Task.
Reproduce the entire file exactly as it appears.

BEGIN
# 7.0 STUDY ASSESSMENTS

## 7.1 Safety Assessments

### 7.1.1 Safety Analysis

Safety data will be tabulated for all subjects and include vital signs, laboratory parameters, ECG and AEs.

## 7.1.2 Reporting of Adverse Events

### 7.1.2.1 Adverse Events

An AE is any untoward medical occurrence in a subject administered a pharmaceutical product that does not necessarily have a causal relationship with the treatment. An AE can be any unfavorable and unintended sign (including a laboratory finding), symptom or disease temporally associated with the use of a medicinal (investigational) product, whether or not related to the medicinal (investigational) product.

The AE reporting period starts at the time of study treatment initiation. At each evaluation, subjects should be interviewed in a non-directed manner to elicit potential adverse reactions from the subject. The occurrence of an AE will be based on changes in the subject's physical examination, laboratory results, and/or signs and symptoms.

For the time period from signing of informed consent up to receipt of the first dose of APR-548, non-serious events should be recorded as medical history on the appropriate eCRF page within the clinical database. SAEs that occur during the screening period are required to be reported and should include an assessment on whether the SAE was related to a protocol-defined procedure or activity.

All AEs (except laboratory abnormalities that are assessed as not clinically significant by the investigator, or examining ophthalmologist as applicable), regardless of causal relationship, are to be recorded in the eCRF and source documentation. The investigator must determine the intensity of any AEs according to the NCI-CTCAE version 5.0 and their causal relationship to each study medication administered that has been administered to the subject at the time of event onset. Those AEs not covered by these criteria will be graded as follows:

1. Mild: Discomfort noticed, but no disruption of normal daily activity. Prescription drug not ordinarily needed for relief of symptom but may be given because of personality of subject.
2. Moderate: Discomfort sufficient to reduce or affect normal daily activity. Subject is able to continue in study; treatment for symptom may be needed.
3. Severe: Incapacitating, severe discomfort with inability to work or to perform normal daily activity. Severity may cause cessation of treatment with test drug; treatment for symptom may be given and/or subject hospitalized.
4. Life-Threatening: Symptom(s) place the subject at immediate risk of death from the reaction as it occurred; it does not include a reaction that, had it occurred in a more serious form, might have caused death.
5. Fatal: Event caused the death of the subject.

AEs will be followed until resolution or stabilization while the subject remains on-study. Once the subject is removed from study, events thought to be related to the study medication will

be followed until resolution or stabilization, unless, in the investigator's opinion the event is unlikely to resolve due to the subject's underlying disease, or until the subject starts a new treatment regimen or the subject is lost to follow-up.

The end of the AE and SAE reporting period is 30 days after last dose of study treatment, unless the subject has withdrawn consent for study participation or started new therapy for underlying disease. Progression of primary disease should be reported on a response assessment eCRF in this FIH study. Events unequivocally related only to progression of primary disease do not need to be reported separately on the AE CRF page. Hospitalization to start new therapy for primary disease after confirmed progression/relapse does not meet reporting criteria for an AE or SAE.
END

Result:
# 7.0 STUDY ASSESSMENTS

## 7.1 Safety Assessments

### 7.1.1 Safety Analysis

Safety data will be tabulated for all subjects and include vital signs, laboratory parameters, ECG and AEs.

## 7.1.2 Reporting of Adverse Events

### 7.1.2.1 Adverse Events

An AE is any untoward medical occurrence in a subject administered a pharmaceutical product that does not necessarily have a causal relationship with the treatment. An AE can be any unfavorable and unintended sign (including a laboratory finding), symptom or disease temporally associated with the use of a medicinal (investigational) product, whether or not related to the medicinal (investigational) product.

The AE reporting period starts at the time of study treatment initiation. At each evaluation, subjects should be interviewed in a non-directed manner to elicit potential adverse reactions from the subject. The occurrence of an AE will be based on changes in the subject's physical examination, laboratory results, and/or signs and symptoms.

For the time period from signing of informed consent up to receipt of the first dose of APR-548, non-serious events should be recorded as medical history on the appropriate eCRF page within the clinical database. SAEs that occur during the screening period are required to be reported and should include an assessment on whether the SAE was related to a protocol-defined procedure or activity.

All AEs (except laboratory abnormalities that are assessed as not clinically significant by the investigator, or examining ophthalmologist as applicable), regardless of causal relationship, are to be recorded in the eCRF and source documentation. The investigator must determine the intensity of any AEs according to the NCI-CTCAE version 5.0 and their causal relationship to each study medication administered that has been administered to the subject at the time of event onset. Those AEs not covered by these criteria will be graded as follows:

1. Mild: Discomfort noticed, but no disruption of normal daily activity. Prescription drug not ordinarily needed for relief of symptom but may be given because of personality of subject.
2. Moderate: Discomfort sufficient to reduce or affect normal daily activity. Subject is able to continue in study; treatment for symptom may be needed.
3. Severe: Incapacitating, severe discomfort with inability to work or to perform normal daily activity. Severity may cause cessation of treatment with test drug; treatment for symptom may be given and/or subject hospitalized.
4. Life-Threatening: Symptom(s) place the subject at immediate risk of death from the reaction as it occurred; it does not include a reaction that, had it occurred in a more serious form, might have caused death.
5. Fatal: Event caused the death of the subject.

AEs will be followed until resolution or stabilization while the subject remains on-study. Once the subject is removed from study, events thought to be related to the study medication will

be followed until resolution or stabilization, unless, in the investigator's opinion the event is unlikely to resolve due to the subject's underlying disease, or until the subject starts a new treatment regimen or the subject is lost to follow-up.

The end of the AE and SAE reporting period is 30 days after last dose of study treatment, unless the subject has withdrawn consent for study participation or started new therapy for underlying disease. Progression of primary disease should be reported on a response assessment eCRF in this FIH study. Events unequivocally related only to progression of primary disease do not need to be reported separately on the AE CRF page. Hospitalization to start new therapy for primary disease after confirmed progression/relapse does not meet reporting criteria for an AE or SAE.